the Today show and other programs. For an insiders perspective, take
a tour of NBC Studios and Radio City Music Hall, home to the Rockettes
and site of theatrical events and live concerts.
Museum aficionados grow giddy at the seemingly endless choices the
city offers. If you visit only one museum, make it the Metropolitan
Museum of Art. Consider embarking on a guided or audio tour to navigate
the collection of more than 2 million works with everything from Chinese
porcelains to 20th-century haute couture. If time is a factor, do see the
Egyptian galleries, where you can venture though an authentic tomb or
discover how women of the time created their exquisite make-up. Art
lovers in need of solitude head to The Cloisters, a branch of the Met
known for medieval art and its peaceful setting on a hill overlooking the
Hudson. Five French cloistersvaulted arcades serving as
passagewaysare set amid tranquil gardens, illuminated manuscripts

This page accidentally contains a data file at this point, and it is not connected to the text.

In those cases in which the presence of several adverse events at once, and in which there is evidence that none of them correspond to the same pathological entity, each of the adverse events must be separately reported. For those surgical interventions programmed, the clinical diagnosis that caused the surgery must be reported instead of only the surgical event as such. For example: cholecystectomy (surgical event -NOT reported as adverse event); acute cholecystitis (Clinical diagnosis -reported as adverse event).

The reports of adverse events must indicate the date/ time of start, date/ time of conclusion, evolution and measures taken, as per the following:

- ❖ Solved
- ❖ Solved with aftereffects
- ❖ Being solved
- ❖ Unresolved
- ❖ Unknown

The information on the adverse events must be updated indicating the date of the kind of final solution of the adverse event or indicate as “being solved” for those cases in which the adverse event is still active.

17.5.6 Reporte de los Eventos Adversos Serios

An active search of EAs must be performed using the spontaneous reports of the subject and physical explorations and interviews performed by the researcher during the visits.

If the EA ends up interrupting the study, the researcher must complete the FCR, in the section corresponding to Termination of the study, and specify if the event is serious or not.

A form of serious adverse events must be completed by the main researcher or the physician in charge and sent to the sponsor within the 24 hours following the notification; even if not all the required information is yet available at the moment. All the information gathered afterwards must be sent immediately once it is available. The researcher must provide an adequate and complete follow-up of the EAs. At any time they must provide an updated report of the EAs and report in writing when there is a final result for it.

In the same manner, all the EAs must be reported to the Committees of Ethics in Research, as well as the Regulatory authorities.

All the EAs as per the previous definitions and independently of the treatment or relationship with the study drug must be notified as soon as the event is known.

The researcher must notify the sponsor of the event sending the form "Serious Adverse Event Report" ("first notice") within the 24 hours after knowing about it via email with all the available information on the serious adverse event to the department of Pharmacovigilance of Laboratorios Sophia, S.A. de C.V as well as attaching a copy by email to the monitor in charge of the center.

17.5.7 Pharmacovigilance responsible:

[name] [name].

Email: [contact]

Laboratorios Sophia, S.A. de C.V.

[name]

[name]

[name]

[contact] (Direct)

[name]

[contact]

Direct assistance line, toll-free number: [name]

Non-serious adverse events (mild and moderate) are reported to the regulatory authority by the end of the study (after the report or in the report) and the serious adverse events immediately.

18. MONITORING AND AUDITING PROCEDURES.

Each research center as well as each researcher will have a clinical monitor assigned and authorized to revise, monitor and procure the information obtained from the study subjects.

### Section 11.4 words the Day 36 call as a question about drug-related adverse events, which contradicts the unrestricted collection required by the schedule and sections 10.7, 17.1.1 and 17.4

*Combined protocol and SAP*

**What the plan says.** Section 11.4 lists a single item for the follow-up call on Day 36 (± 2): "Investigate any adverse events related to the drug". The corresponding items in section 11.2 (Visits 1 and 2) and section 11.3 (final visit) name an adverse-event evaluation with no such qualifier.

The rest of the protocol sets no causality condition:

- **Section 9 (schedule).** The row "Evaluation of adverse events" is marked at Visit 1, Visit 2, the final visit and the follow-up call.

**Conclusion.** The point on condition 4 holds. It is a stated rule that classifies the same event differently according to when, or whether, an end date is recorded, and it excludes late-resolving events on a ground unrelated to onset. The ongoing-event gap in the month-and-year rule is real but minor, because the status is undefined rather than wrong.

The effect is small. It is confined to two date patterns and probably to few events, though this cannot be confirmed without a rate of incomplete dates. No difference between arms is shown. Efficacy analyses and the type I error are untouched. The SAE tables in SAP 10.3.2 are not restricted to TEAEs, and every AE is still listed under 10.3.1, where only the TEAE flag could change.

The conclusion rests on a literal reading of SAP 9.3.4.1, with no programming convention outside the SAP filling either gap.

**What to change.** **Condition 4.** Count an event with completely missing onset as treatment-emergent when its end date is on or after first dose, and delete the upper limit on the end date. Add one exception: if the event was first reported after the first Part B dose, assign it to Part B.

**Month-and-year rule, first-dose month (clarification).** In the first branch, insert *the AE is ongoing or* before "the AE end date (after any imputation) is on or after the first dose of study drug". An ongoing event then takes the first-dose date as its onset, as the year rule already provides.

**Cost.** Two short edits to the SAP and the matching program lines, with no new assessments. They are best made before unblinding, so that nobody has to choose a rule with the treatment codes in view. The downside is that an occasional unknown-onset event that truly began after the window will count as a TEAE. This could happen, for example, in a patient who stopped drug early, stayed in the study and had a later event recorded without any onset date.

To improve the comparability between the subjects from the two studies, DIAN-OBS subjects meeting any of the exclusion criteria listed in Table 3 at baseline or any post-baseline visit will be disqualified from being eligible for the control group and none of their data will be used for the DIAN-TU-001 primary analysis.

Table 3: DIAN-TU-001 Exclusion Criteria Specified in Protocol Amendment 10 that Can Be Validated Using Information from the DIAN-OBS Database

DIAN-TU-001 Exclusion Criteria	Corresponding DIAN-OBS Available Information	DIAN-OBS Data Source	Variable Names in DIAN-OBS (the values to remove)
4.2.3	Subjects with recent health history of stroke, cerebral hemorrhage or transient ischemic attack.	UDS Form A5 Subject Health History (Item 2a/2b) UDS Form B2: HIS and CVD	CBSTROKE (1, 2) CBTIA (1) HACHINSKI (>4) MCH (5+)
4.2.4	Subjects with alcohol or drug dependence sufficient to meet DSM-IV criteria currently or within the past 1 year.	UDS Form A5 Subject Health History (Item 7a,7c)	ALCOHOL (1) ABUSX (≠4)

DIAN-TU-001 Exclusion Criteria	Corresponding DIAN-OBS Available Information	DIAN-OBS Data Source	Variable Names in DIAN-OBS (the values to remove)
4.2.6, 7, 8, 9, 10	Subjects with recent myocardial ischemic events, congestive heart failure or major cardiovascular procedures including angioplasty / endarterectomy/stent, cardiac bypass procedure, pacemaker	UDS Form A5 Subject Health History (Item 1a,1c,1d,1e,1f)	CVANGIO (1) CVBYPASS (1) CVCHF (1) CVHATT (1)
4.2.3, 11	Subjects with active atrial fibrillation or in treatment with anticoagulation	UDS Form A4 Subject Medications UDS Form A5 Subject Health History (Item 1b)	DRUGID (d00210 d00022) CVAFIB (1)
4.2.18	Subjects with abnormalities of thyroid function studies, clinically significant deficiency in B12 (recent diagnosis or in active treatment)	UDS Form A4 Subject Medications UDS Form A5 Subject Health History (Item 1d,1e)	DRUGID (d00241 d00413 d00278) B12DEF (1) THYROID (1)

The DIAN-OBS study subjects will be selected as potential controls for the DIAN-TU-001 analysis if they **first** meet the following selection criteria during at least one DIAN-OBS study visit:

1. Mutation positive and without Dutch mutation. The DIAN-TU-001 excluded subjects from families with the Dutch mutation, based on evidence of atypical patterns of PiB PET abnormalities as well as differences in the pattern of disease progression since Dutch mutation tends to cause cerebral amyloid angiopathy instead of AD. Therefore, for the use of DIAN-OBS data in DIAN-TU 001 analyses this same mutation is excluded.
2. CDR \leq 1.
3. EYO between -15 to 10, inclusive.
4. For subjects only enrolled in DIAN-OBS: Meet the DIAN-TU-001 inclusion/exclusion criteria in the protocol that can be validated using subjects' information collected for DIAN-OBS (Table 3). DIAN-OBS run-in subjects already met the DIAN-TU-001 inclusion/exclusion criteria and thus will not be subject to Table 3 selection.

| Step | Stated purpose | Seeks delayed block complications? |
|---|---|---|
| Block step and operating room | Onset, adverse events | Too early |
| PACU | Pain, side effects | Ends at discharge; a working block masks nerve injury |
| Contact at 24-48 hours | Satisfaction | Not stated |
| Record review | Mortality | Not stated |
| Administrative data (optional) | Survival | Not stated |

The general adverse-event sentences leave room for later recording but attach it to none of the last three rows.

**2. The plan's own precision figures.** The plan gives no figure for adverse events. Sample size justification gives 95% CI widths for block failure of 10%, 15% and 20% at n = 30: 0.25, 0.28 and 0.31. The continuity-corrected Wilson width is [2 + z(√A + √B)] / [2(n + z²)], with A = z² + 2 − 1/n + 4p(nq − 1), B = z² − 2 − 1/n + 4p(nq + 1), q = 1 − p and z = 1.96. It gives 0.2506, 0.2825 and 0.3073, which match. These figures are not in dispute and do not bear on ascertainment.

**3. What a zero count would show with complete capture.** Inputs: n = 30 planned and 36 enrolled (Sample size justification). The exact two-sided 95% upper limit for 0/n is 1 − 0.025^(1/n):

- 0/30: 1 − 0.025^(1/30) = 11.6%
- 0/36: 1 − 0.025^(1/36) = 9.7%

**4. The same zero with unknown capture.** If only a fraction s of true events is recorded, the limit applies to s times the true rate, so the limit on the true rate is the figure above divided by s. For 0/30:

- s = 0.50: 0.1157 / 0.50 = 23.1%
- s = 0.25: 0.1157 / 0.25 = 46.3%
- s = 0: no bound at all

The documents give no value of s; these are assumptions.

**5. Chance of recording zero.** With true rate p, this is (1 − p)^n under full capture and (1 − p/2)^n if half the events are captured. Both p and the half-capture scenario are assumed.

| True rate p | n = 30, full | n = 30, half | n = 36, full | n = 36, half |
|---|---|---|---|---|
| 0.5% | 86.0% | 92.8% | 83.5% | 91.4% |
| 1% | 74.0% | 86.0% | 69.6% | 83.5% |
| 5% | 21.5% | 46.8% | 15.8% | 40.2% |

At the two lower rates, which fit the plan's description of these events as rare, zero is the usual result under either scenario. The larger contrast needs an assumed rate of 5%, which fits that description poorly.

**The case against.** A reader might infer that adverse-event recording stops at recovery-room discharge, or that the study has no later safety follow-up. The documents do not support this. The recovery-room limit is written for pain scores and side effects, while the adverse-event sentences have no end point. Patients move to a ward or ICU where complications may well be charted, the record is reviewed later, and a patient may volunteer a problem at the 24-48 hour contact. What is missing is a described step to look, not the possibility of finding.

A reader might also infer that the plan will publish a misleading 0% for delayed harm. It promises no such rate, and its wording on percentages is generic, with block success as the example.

and stained glass. Theres a nice caf in the covered walkway
surrounding Trie, a quaint cloister whose plant arrangement is themed
around the museums Unicorn Tapestries.
Contemporary art fans flock to The Museum of Modern Art (MoMA) to
view its sweeping exhibition of 20th-century works. Youll have more than
100,000 pieces to peruse at MoMa, but try not to miss the Andy Warhol
collection, including his classic Gold Maryland Monroe. Frank Lloyd
Wrights daring circular design for the Solomon R. Guggenheim Museum
is a perfect complement for the modern art residing within, albeit a
striking contrast to the more conservative structures nearby. Its kinder on
the legs to ride the elevator upstairs and mosey along the spiraled
walkway from the top downthe sloping walls accommodate creations
from such artists as Paul Czanne and Pablo Picasso.

French porcelains. Find an alternative activity for kids under 10, who cant
gain entry since articles are unshielded by glass or other protective